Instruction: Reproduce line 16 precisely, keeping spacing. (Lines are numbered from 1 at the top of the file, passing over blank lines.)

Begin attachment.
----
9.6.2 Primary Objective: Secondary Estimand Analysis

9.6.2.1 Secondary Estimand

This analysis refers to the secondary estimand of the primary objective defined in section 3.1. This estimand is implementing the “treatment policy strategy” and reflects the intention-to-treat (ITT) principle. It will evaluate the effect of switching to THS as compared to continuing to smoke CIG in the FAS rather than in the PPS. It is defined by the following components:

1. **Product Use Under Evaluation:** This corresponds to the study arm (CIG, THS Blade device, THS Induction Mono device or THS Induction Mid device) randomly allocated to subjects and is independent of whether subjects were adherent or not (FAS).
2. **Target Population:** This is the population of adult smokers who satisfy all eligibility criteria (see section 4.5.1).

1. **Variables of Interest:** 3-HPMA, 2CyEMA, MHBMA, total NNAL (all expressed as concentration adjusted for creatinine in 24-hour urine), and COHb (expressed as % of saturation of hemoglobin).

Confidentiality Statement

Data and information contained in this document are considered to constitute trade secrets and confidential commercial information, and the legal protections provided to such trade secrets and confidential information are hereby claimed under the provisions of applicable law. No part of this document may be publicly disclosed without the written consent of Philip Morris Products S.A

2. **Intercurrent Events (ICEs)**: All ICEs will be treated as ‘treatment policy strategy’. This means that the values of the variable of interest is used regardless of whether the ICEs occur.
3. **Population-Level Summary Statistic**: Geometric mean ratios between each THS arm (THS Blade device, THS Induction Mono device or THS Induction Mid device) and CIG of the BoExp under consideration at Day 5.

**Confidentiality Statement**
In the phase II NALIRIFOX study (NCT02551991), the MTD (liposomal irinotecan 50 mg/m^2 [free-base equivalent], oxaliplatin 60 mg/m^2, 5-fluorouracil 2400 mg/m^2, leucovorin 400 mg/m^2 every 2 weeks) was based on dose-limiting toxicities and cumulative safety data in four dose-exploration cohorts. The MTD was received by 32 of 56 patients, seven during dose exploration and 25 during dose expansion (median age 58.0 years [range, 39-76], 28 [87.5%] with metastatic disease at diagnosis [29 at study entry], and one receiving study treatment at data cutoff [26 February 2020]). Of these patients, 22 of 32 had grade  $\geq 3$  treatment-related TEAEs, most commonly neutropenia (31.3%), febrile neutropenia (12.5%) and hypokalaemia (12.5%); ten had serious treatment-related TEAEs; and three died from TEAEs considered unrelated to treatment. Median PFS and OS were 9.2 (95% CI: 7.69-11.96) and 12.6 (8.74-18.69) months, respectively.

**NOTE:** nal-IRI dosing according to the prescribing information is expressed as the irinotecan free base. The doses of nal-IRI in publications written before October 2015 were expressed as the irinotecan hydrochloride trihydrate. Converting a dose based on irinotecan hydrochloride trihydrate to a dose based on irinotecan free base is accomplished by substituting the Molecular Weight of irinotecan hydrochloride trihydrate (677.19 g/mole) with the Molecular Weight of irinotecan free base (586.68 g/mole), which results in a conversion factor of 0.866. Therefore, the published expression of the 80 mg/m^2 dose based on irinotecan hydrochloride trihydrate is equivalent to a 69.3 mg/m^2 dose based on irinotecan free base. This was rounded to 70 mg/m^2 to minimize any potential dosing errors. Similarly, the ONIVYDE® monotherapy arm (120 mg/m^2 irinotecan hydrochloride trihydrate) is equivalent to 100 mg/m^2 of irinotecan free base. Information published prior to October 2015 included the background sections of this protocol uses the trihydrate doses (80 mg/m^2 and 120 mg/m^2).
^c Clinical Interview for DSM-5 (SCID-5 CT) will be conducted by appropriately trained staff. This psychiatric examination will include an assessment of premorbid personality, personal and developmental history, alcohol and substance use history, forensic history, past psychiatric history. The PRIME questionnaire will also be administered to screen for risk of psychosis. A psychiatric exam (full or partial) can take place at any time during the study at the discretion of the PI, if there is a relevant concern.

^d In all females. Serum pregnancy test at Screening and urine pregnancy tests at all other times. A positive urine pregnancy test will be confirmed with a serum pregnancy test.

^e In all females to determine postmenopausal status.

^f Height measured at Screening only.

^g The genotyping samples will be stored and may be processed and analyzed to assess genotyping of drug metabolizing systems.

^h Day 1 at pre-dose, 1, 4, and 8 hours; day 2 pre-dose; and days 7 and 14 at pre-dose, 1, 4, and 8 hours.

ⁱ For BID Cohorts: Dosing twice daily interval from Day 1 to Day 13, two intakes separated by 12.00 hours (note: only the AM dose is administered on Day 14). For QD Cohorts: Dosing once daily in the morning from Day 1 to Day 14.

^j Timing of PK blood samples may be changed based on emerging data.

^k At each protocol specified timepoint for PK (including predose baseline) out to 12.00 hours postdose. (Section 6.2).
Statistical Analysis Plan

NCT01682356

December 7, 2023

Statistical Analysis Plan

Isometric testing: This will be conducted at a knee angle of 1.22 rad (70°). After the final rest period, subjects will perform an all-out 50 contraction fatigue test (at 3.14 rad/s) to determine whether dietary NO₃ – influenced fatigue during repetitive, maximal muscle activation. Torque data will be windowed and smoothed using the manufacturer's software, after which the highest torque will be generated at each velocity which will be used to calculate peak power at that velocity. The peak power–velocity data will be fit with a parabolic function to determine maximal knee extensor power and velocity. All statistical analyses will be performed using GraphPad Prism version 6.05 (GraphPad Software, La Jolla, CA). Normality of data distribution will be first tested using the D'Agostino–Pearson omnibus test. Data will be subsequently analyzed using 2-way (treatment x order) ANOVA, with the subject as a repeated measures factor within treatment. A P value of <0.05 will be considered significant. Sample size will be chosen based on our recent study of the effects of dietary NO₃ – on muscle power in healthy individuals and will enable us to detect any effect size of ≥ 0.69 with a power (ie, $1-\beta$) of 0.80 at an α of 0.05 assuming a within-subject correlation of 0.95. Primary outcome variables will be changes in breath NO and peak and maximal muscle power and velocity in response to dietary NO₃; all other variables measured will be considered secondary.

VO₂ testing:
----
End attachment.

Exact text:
^e In all females to determine postmenopausal status.